The P.E.I. government is looking for new works to go into the provincial art bank.
Artists may submit one or two pieces for consideration, and the selections will be adjudicated by an independent jury.
The art bank was established 42 years ago, and now includes more than 250 pieces from about 120 artists.
“It’s a working collection,” said Michelle MacCallum, provincial director of cultural development.
“The art is displayed in public buildings across P.E.I. So you would see it in public buildings, you might see it in libraries, Access PEI buildings, places like that.”
Submitted artwork must be ready to be displayed publicly, and therefore it needs to be visual art. Most of the collection is paintings and fine crafts, said MacCallum.
The call for submission is open until March 12.
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Black Reflections Art Gallery 2021 features Sydney Academy graduate for virtual show – TheChronicleHerald.ca
SYDNEY, N.S. —
The COVID-19 pandemic has forced the Black Reflections Art Gallery to move to an online format this year.
The virtual event hasn’t stopped the many talented students within the Cape Breton-Victoria Regional Centre for Education from creating beautiful artwork for the annual show which marks African Heritage Month.
“The students really enjoy doing it and the students are really proud of themselves and the art they exhibit,” said school support worker Dionne Romard, who has been overseeing the art gallery for four years.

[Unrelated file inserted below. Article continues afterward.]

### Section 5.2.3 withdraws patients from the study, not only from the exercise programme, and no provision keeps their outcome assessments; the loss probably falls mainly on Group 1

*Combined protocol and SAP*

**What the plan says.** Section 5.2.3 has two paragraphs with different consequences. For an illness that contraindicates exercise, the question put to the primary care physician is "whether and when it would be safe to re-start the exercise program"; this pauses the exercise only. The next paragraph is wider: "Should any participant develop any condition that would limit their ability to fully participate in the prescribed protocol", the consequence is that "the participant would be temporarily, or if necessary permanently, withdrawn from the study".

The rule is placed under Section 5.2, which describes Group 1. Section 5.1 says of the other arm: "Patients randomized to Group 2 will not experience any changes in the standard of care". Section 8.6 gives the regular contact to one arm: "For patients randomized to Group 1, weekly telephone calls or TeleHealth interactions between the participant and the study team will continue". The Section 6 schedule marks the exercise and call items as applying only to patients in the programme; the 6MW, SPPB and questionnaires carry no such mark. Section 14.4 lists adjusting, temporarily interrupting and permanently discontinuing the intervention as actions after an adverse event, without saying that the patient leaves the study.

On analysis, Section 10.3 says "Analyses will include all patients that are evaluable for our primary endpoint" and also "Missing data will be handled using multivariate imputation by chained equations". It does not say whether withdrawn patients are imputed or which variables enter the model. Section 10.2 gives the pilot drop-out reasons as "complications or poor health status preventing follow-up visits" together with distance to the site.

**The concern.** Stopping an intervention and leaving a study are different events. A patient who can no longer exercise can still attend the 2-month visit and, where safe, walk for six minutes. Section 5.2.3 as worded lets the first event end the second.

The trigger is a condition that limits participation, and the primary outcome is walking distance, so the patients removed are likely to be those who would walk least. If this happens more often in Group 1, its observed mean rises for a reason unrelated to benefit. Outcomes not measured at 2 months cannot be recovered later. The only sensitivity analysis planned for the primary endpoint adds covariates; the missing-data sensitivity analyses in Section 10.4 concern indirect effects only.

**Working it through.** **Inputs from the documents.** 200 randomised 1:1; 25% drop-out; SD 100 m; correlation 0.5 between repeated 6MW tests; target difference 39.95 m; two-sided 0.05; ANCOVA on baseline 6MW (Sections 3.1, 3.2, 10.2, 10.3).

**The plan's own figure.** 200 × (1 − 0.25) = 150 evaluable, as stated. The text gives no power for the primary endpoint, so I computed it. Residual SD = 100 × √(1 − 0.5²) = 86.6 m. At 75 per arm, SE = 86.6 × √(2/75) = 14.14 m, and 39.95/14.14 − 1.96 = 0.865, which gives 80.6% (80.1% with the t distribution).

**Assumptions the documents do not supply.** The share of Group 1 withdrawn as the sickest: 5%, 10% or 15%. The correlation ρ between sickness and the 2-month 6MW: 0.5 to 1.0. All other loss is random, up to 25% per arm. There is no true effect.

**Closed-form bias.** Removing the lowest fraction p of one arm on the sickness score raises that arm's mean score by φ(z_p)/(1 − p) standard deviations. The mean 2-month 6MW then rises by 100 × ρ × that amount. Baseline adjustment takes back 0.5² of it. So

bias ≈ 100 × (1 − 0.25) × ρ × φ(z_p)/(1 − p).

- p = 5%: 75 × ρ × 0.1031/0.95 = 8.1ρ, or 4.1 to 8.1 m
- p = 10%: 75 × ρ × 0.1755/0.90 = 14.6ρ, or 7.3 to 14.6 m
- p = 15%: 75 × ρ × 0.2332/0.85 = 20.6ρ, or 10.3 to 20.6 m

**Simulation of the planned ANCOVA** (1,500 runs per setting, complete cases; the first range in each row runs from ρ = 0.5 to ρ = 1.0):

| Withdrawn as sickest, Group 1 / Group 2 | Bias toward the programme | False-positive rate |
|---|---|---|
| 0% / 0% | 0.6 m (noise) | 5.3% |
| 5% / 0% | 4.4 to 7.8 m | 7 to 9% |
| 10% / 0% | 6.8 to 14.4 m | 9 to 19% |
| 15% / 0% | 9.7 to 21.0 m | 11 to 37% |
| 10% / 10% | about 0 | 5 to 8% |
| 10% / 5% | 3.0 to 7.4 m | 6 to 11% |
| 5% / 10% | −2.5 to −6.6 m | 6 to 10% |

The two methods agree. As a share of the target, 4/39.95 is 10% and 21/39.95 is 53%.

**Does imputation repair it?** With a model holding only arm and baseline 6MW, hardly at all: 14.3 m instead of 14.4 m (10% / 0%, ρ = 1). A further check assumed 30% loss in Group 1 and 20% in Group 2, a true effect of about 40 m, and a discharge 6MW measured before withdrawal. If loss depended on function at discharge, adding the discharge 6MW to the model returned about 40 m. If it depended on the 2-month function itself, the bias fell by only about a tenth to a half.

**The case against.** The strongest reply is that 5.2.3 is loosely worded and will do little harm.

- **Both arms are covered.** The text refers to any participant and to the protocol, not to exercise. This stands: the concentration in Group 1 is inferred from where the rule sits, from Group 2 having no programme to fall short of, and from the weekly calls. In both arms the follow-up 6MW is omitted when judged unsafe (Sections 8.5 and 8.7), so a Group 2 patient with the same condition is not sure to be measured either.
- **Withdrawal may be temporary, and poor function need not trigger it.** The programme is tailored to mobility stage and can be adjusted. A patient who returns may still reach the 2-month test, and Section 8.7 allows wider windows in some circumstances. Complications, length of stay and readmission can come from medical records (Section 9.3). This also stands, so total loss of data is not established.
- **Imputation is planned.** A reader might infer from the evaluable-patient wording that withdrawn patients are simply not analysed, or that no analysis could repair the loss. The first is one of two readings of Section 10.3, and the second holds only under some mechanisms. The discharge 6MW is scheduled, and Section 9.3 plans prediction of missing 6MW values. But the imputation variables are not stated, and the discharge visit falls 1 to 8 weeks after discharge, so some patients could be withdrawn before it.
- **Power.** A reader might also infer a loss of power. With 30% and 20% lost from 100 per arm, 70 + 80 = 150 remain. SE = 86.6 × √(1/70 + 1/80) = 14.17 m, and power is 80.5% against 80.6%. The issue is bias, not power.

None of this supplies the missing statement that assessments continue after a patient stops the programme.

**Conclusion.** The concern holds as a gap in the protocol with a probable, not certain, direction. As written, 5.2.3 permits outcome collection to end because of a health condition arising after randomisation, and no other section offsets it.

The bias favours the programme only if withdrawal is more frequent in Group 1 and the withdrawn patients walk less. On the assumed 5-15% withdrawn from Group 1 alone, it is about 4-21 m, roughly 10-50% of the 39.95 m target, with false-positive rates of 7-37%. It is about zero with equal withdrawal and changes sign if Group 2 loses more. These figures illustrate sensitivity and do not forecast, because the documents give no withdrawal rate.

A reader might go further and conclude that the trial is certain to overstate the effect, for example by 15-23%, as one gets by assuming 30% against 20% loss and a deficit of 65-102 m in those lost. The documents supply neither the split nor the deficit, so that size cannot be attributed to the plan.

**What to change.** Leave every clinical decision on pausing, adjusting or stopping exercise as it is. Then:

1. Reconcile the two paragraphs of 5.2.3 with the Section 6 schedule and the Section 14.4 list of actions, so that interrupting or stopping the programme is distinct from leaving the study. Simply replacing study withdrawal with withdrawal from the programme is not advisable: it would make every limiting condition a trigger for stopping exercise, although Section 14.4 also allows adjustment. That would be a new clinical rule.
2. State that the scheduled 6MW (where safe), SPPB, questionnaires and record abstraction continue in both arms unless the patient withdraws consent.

“We don’t want the students to miss a year. They really love doing it.”
Launched on Feb. 24, the virtual gallery features the artwork of dozens of students from across the centre for education in a video slide underneath the 11 pieces done by this year’s featured artist Serena Delaney.
ART’S FOR EVERYONE
A Grade 12 student at Sydney Academy, Delaney took an interest in drawing in elementary school. It was the first time the Whitney Pier teenager took art classes and the piece she created specifically for the Black Reflections Art Gallery was the first time Delaney had painted on canvas.
“I felt like I didn’t want to go too big or crazy,” Delaney said about her painting of a silhouette of a woman carrying a basket on her head with the blazing sun as a backdrop.
“I felt it fit the bill pretty good (for the Black Reflections Art Gallery) … I looked on Google for inspiration. There were a lot of images like that, with the sun and the bright colours. I wanted warm tones for my painting.”
The other 10 pieces Delaney is exhibiting are done in pencil crayons or watercolours and were completed throughout the school year in her art class.
“I was really happy (when I was chosen as featured artist). I was surprised. I felt honoured,” said Delaney, who graduates in the spring and eventually hopes to have a career in social services.
“My mom was really happy. She said she was proud.”
Delaney hopes other people will look at her art and be inspired to create their own.
“Anyone can do art,” she said. “I know my friends and I do art a lot and not all of us are really good at it but we are still enjoying ourselves … That’s the most important part.”